Interface-engineered Ge MOSFETs for future high performance CMOS applications
- As the semiconductor industry approaches the limits of traditional silicon CMOS scaling, introduction of performance boosters like novel materials and innovative device structures has become necessary for the future of CMOS. High mobility materials are being considered to replace Si in the channel to achieve higher drive currents and switching speeds. Ge has particularly become of great interest as a channel material, owing to its high bulk hole and electron mobilities. However, replacement of Si channel by Ge requires several critical issues to be addressed in Ge MOS technology. High quality gate dielectric for surface passivation, low parasitic source/drain resistance and performance improvement in Ge NMOS are among the major challenges in realizing Ge CMOS. Detailed characterization of gate dielectric/channel interface and a deeper understanding of mobility degradation mechanisms are needed to address the Ge NMOS performance problem and to improve PMOS performance. In the first part of this dissertation, the electrical characterization results on Ge NMOS and PMOS devices fabricated with GeON gate dielectric are presented. Carrier scattering mechanisms are studied through low temperature mobility measurements. For the first time, the effect of substrate crystallographic orientation on inversion electron and hole mobilities is investigated. Direct formation of a high-k dielectric on Ge has not given good results in the past. A good quality interface layer is required before the deposition of a high-K dielectric. In the second part of this dissertation, ozone-oxidation process is introduced to engineer Ge/insulator interface. Electrical and structural characterizations and stability analysis are carried out and high quality Ge/dielectric interface with low interface trap density is demonstrated. Detailed extraction of interface trap density distribution across the bandgap and close to band edges of Ge, using low temperature conductance and capacitance measurements is presented. Ge N-MOSFETs have exhibited poor drive currents and low mobility, as reported by several different research groups worldwide. In spite of the increasing interest in Ge, the major mechanisms behind poor Ge NMOS performance have not been completely understood yet. In the last part of this dissertation, the results on Ge NMOS devices fabricated with the ozone-oxidation and the low temperature source/drain activation processes are discussed. These devices achieve the highest electron mobility to-date, about 1.5 times the universal Si mobility. Detailed interface characterizations, trapping analyses and gated Hall device measurements are performed to identify the mechanisms behind poor Ge NMOS performance in the past.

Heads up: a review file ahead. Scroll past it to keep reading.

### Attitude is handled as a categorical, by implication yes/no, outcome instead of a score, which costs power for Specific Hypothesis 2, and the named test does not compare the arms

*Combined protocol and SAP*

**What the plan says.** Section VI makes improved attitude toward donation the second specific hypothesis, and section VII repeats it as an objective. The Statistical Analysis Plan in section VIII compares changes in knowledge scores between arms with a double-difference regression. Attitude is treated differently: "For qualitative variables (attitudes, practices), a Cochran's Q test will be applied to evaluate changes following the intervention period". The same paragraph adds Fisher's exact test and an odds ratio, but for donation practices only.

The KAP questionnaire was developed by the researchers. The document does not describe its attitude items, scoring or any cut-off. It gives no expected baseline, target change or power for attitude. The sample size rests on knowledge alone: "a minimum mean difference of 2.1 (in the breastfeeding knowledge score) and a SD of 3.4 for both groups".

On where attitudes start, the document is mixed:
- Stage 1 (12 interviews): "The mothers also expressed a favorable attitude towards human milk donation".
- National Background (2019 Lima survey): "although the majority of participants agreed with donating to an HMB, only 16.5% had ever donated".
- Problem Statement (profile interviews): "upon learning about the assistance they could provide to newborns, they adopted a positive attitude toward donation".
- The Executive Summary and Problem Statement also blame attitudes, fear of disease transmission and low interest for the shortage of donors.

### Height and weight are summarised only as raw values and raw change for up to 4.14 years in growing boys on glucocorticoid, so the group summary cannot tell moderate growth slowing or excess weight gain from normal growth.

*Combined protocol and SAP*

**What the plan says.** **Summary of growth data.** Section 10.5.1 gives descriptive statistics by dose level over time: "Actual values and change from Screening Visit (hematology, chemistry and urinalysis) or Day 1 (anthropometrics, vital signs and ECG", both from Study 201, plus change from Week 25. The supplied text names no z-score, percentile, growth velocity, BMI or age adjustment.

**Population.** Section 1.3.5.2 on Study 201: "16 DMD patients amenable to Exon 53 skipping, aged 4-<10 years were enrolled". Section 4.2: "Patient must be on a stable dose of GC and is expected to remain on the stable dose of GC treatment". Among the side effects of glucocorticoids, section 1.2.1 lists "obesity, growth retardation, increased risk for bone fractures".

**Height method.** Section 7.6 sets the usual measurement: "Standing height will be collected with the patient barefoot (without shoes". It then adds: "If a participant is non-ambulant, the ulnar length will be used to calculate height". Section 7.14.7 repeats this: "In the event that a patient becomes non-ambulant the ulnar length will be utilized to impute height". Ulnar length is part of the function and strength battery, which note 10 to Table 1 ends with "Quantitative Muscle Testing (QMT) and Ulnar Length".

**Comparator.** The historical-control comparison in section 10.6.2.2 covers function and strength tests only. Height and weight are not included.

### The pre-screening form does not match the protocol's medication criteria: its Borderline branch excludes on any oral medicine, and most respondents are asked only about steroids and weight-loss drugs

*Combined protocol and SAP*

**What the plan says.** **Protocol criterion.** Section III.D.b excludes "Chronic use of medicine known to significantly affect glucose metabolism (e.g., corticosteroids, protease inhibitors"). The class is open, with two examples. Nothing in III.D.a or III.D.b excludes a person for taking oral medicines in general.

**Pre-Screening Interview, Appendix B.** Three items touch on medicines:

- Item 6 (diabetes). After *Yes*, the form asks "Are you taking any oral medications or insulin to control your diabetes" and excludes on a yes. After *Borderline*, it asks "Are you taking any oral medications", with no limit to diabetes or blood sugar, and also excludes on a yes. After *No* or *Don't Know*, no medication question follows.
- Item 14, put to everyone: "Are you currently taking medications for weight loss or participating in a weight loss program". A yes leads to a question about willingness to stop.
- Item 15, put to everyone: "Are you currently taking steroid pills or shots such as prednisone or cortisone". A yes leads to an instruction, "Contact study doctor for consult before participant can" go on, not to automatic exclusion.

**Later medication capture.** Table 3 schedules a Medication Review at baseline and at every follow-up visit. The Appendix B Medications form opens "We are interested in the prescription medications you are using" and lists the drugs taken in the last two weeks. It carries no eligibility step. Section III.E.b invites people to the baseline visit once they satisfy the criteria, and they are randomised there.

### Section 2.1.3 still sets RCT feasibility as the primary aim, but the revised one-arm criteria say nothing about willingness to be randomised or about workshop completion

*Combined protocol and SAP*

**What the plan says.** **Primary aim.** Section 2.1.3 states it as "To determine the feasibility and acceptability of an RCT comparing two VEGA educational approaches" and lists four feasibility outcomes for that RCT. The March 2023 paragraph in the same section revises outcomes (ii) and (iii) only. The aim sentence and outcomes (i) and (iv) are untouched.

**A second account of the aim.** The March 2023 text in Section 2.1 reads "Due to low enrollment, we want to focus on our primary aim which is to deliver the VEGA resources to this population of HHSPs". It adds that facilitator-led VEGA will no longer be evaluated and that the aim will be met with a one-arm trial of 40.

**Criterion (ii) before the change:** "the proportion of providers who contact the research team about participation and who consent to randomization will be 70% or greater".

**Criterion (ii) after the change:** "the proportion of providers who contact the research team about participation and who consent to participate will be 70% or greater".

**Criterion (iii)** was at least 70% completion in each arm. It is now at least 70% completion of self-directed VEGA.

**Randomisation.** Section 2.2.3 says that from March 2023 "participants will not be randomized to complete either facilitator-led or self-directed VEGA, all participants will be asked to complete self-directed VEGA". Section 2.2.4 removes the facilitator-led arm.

|Type of resource
|electronic; electronic resource; remote
|1 online resource.
|2009, c2010; 2009
|Stanford University, Department of Electrical Engineering
|Wong, Hon-Sum Philip, 1959-
|Wong, Hon-Sum Philip, 1959-
|Statement of responsibility
|Submitted to the Department of Electrical Engineering.
|Thesis (Ph.D.)--Stanford University, 2010.
- © 2010 by Duygu Kuzum
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